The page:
«If I’m happy with a work I can often sit and look at it for a long while, thinking about how it can work in different contexts and settings, or just by itself.»

Kenneth Alme
Oslo, Norway.


Tell us about yourself, how did your artistic career begin?

I went to different art schools for a couple of years before I got admitted to the National Academy of The Arts in Oslo. I did both my bachelor and master’s degree here, with a stay at Städelschule in Frankfurt. I live and work in Oslo and Vestfossen.

Could you tell us about your paintings? How does the new work begin? Do you use any sketches or it is pure improvisation?

My paintings take up the major part of my practice, next to my sculptural and installation works.
They  (the paintings) can often take on different forms regarding the visual outcome. Some are on cotton canvas, other on linen. Some are primed white and others are raw canvas. Some consist of sown together pieces and some have basic imagery. But they all have in common that they are based on a selected source material and they all circle around certain topics. I’m very interested in questions regarding isolation and connections and perceptions of time and history. History is something we learn about, we live in it and experience it and at the same time, we can be blind to it.
So often new work starts out as a prolonging and extension of the former, building on both formal and conceptual aspects.
It’s not all sketches and not all improvisation, rather more research based.
Time in the studio takes on the form of studies I think. You study your work, your studio and your surroundings. You study your contemporaries and your predecessors. You study your time and other types of media and you study yourself.

How much time do you spend in the studio? Describe your usual workday.

I spend as much time as I can in the studio, often days in a row, sleeping on a mattress in the office. It is something very beautiful I think, waking up in the studio, make a cup of coffee and sit down next to your work. The part in the middle, getting to your studio is lost so there is no disruption in between.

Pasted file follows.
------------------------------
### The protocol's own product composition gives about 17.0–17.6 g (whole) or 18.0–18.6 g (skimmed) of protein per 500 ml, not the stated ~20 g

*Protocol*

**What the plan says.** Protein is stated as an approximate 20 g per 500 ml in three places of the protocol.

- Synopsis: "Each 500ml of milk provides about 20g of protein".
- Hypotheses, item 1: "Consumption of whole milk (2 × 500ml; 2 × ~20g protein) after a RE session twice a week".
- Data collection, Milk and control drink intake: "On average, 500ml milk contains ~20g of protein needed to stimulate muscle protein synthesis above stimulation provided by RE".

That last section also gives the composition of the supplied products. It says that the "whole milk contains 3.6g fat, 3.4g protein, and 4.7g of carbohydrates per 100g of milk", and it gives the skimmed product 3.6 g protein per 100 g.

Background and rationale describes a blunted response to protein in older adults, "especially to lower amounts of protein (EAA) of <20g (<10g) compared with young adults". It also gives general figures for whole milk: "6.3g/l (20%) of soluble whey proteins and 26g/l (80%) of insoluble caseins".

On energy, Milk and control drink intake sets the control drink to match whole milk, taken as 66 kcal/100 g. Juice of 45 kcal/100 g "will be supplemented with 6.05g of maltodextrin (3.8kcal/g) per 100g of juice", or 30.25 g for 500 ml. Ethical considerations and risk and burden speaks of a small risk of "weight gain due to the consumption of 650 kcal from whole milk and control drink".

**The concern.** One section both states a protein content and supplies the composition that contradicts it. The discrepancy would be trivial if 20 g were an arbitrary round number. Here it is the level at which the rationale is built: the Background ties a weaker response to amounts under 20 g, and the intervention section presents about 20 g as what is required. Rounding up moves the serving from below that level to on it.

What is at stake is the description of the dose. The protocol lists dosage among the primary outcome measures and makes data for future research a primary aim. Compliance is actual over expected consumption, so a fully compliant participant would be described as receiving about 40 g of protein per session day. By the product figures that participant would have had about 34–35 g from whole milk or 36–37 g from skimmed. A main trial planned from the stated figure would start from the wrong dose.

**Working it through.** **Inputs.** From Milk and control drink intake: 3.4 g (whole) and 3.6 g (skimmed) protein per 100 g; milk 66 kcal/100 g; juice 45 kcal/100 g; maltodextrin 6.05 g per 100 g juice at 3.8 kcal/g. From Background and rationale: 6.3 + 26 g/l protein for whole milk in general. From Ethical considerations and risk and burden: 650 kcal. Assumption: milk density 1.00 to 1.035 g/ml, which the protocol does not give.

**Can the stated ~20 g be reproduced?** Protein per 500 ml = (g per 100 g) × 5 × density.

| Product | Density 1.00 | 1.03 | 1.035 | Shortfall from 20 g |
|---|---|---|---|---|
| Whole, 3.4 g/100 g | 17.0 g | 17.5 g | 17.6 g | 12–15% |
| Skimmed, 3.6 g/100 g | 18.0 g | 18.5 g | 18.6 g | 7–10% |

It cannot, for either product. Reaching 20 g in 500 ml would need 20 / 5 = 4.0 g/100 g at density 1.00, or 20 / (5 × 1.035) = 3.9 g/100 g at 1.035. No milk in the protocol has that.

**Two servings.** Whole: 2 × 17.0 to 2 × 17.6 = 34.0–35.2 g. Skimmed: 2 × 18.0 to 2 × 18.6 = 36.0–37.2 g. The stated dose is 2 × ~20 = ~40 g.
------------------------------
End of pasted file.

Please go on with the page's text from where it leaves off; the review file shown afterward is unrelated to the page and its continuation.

I like the isolation part of working in the studio. My studio is located in the countryside outside of Oslo, so there is an element of solitude there that I have learned to appreciate. There are fewer distractions, which I like.
A typical work day would be to get up early, make a pot of coffee and reading the news and answering emails. I will then work in the studio for a long while. Then it is lunch. Maybe I will go for a walk, visit some of the other artists in the building.
In the afternoon I often play around with the Xerox machine for a while, make some fanzines. Then I go back into the studio and work until the evening. Then I make dinner and probably watch a film or read.

Where do you get inspiration from?  Is there something that inspires you most in your work?

There are a couple of books that have been, if not directly inspiring, then at least important to me and how I work. Cormac McCartney’s Blood Meridian has meant a great deal to me, and I think this is in part because of the descriptions of landscapes and sceneries. Full chapters have been dedicated to describing this group of people roaming a desert land, descending into despair and the loss of hope in doing so. It is a strong description of the downfall of humanity and the loss of oneself. W G Sebald is also important to me. In many Sebald’s works, there is a wanderer, travelling through Europe remembering history and how it has had an impact on himself as contrary to Blood Meridians description of human downfall. I tend to seek out literature and music that somewhat works with, or describes the act of moving in one way or the other and puts forth a timeless landscape.

How do you feel the moment that the picture is complete?

That all depends on the result I guess. If I know that the work is finished, in the sense that I cannot work on it anymore and I’m not happy with it I will probably put it away pretty quick. I try not to dwell on (my own) work that is not interesting.
But if I’m happy with a work I can often sit and look at it for a long while, thinking about how it can work in different contexts and settings, or just by itself.
Then you have those works in the middle. The ones that immediately doesn’t interest you, and you feel annoyed that they didn’t turn out better. But there is something there that you can’t let go and you keep looking at it for a while, maybe a couple of days and it grows on you. I like those works.

What about your plans for this year? Have you already planned any exhibitions?

This year I have most of it already planned out, with a residency and exhibition at CCA, Mallorca, the group exhibition at Vestfossen Kunstalboratorium and exhibitions in Berlin and Munich. Furthermore, I curate a group show this summer in Oslo, and my project space Altan has two upcoming shows in 2018.

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